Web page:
Mesopotamia. The name evokes history, it evokes a civilization that existed in the Middle East long ago, the Fertile Crescent. It does not evoke any visions of the Midwestern USA, especially not Iowa. Mesopotamia was located where modern-day Iraq is located, around the Tigris and Euphrates rivers.
And yet, the state of Iowa, in its own right, could be looked at the Mesopotamia of America.
Iowa’s geography is something important to consider. The state of Iowa is the only U.S. state in which both its western and eastern borders are formed completely by rivers. Its eastern border is formed completely by the Mississippi River. The Mississippi River formed the border between Iowa, Wisconsin, and Illinois. On this side of Iowa includes cities such as Burlington, Dubuque, and Davenport. The western border of Iowa is formed by the Missouri River and Big Sioux Rivers. The Missouri River separates Iowa from Nebraska. The Big Sioux separates Iowa from South Dakota. Sioux City, Iowa is on the Missouri River.
“Mesopotamia” comes from the Greek “mesos” meaning middle and “potamos” meaning river. In short, land between the rivers. This is literally what Iowa is, a land between the rivers.
Mesopotamia became a major agricultural region due to its fertile soil. The first cities in the world developed in Mesopotamia. Cities like Ur and Sumer grew because of agriculture. Grains were the major crops produced. In the case of Mesopotamia, wheat and barley were the crops involved.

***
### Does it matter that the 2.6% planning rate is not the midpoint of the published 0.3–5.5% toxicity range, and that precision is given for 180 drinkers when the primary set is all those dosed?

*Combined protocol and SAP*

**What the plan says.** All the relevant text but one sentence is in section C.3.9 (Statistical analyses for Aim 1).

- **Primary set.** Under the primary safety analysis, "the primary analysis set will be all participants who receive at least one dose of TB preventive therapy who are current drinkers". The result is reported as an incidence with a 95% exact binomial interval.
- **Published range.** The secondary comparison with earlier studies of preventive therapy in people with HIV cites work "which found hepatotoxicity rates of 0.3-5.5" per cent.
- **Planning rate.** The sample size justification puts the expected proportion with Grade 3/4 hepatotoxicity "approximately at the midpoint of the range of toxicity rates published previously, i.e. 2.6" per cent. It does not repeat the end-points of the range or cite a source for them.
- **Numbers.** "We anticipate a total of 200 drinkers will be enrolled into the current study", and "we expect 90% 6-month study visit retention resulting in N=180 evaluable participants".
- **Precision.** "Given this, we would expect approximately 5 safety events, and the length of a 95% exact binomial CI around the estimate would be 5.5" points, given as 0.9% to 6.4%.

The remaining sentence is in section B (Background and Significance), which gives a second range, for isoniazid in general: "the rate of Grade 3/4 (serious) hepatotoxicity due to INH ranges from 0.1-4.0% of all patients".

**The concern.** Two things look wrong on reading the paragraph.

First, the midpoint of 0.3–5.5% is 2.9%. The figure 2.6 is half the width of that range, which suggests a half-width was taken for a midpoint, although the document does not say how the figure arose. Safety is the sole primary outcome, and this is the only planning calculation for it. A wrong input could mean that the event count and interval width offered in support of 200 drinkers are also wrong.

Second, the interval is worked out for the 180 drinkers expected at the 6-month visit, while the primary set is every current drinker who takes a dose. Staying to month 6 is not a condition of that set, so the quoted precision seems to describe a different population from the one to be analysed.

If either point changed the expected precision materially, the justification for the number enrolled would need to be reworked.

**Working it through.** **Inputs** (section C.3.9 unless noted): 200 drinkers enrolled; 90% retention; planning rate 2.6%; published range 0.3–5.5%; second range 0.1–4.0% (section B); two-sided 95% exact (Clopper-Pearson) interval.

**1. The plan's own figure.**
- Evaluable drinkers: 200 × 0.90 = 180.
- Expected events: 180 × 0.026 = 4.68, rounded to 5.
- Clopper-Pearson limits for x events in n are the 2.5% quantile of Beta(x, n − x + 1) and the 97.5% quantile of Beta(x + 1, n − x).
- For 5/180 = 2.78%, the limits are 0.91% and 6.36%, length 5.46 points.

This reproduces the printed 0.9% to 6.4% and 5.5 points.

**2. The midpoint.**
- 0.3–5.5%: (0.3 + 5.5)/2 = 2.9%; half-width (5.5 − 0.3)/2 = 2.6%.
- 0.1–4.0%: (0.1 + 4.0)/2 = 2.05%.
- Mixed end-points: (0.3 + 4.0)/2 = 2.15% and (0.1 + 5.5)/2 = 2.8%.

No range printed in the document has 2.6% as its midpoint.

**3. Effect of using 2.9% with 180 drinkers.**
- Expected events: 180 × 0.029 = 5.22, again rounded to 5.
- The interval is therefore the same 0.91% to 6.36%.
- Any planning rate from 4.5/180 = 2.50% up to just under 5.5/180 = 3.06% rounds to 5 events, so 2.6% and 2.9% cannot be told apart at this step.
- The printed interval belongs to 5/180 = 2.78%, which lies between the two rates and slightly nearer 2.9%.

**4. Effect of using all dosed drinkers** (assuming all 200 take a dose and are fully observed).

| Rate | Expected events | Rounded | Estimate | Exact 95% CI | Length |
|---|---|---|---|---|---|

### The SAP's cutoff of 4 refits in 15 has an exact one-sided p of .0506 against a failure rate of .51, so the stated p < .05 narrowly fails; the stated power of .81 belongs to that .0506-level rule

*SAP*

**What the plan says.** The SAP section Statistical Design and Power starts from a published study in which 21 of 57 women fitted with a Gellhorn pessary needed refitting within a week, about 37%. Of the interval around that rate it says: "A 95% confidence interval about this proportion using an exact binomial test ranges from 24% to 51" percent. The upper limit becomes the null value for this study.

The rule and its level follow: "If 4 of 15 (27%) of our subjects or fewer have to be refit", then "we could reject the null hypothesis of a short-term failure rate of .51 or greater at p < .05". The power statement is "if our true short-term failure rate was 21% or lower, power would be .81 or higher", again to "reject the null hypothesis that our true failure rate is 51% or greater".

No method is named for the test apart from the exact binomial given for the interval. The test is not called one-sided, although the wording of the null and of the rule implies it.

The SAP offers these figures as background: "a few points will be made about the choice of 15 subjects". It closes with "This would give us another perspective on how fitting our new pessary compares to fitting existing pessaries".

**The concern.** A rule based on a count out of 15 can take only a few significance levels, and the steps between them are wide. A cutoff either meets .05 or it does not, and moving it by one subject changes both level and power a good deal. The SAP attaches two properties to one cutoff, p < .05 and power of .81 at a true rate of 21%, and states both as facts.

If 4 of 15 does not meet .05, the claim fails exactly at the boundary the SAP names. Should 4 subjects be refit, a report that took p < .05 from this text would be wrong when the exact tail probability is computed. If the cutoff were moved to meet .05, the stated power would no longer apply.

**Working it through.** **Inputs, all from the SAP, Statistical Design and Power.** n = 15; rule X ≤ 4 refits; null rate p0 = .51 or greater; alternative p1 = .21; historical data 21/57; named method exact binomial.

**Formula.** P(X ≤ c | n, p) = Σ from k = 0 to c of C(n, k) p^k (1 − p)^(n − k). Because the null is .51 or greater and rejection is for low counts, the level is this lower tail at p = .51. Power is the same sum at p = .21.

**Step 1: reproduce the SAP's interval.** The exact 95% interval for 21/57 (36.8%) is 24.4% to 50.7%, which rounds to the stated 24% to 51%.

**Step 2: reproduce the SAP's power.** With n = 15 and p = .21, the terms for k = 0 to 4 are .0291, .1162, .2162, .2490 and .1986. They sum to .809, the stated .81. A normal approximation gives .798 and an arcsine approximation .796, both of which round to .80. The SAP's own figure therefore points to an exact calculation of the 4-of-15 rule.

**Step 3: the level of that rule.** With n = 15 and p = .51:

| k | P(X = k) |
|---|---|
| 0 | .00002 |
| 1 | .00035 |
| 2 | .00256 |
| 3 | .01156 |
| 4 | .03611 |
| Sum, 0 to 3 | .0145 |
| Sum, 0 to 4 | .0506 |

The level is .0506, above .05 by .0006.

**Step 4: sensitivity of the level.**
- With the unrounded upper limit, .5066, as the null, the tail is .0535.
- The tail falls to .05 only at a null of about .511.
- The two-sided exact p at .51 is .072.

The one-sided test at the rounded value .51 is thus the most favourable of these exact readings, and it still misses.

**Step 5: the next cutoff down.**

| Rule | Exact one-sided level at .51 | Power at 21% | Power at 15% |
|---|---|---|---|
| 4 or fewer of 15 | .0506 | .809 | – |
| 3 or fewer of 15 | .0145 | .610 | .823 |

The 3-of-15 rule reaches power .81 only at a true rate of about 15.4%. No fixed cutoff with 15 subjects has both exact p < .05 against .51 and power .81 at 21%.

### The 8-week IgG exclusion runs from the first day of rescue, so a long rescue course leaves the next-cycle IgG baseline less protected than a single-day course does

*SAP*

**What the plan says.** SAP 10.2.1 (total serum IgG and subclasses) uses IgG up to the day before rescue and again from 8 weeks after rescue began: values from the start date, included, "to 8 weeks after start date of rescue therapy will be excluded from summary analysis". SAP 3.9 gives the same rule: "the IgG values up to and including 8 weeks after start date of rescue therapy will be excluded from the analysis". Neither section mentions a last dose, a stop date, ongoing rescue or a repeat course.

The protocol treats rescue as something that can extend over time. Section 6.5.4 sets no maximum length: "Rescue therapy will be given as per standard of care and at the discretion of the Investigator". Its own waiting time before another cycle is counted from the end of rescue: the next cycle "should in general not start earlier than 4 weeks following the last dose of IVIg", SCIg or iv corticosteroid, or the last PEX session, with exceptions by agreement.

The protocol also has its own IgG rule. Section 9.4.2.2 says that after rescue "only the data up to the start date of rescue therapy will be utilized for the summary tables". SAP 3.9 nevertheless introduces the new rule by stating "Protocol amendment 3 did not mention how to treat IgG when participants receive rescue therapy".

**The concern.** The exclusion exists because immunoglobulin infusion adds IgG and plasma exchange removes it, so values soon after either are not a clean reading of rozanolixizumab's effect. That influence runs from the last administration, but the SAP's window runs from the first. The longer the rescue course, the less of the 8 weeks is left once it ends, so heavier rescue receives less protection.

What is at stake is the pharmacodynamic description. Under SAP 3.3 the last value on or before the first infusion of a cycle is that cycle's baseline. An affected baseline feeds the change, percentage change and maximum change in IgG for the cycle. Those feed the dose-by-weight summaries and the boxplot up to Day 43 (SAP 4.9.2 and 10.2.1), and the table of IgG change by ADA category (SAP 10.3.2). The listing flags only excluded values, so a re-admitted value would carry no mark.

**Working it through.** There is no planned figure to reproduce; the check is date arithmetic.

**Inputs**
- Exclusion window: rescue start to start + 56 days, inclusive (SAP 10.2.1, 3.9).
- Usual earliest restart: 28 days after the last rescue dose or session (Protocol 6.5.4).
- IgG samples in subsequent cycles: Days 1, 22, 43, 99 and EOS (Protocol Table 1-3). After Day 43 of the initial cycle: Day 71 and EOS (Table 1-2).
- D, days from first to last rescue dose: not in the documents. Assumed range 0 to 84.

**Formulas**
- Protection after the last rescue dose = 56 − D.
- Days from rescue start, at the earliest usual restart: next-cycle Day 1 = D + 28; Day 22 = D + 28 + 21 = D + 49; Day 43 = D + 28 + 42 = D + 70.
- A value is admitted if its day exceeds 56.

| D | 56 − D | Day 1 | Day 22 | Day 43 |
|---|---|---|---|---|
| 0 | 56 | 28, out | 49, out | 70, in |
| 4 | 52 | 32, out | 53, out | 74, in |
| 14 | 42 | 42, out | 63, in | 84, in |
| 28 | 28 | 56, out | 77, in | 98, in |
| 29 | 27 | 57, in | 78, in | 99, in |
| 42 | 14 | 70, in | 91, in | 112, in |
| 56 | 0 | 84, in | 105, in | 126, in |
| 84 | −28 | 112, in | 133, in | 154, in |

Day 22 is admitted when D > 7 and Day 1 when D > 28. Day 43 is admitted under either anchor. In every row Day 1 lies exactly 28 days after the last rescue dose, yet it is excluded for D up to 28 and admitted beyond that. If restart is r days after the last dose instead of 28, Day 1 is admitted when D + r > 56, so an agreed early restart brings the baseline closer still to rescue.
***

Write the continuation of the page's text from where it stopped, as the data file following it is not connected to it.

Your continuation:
In its own right, it is similar to the Fertile Crescent in this regard. It’s no secret that Iowa is a major producer of corn in the United States Of America. A majority of Iowa’s land is used for agriculture. Iowa has alot of fertile soil within its boundaries. The rich soil of Iowa is a product of prairie grasslands that held the soil together. When those plants died, they would decompose and provide nutrients, enriching the soil. Alluvial soils of different types are found in the floodplain regions along the Mississippi and Missouri rivers. The state also has large amounts of loamy soils and loess.
Iowa is an agricultural juggernaut as a product of its fertile soil. And like Mesopotamia, grains are a major part of Iowa’s agricultural production. In the case of relatively wetter Iowa, corn is the top grain grown in Iowa. That isn’t all Iowa has. Manufacturing is a major part of Iowa’s economy. Iowa is a major producer of agricultural machinery. Anyone who has ever used a Vermeer or John Deere product, those companies have manufacturing facilities in Iowa. There is a kind of synergy going on in terms of agriculture and manufacturing as it applies to Iowa. Iowa-made machinery and Iowa-grown crops that the machinery is used for.
Iowa can be viewed as the Mesopotamia of America, in terms of geography (land between rivers), in terms of agricultural output (and the fact that grains are a major part of it), the fertile soil of Iowa. Mesopotamia’s citie grew because of agriculture. Some of Iowa’s manufacturing has been shaped by its agricultural economy. Iowa has some geography and economic comparisons to Mesopotamia.
There is a youtube video below about this topic.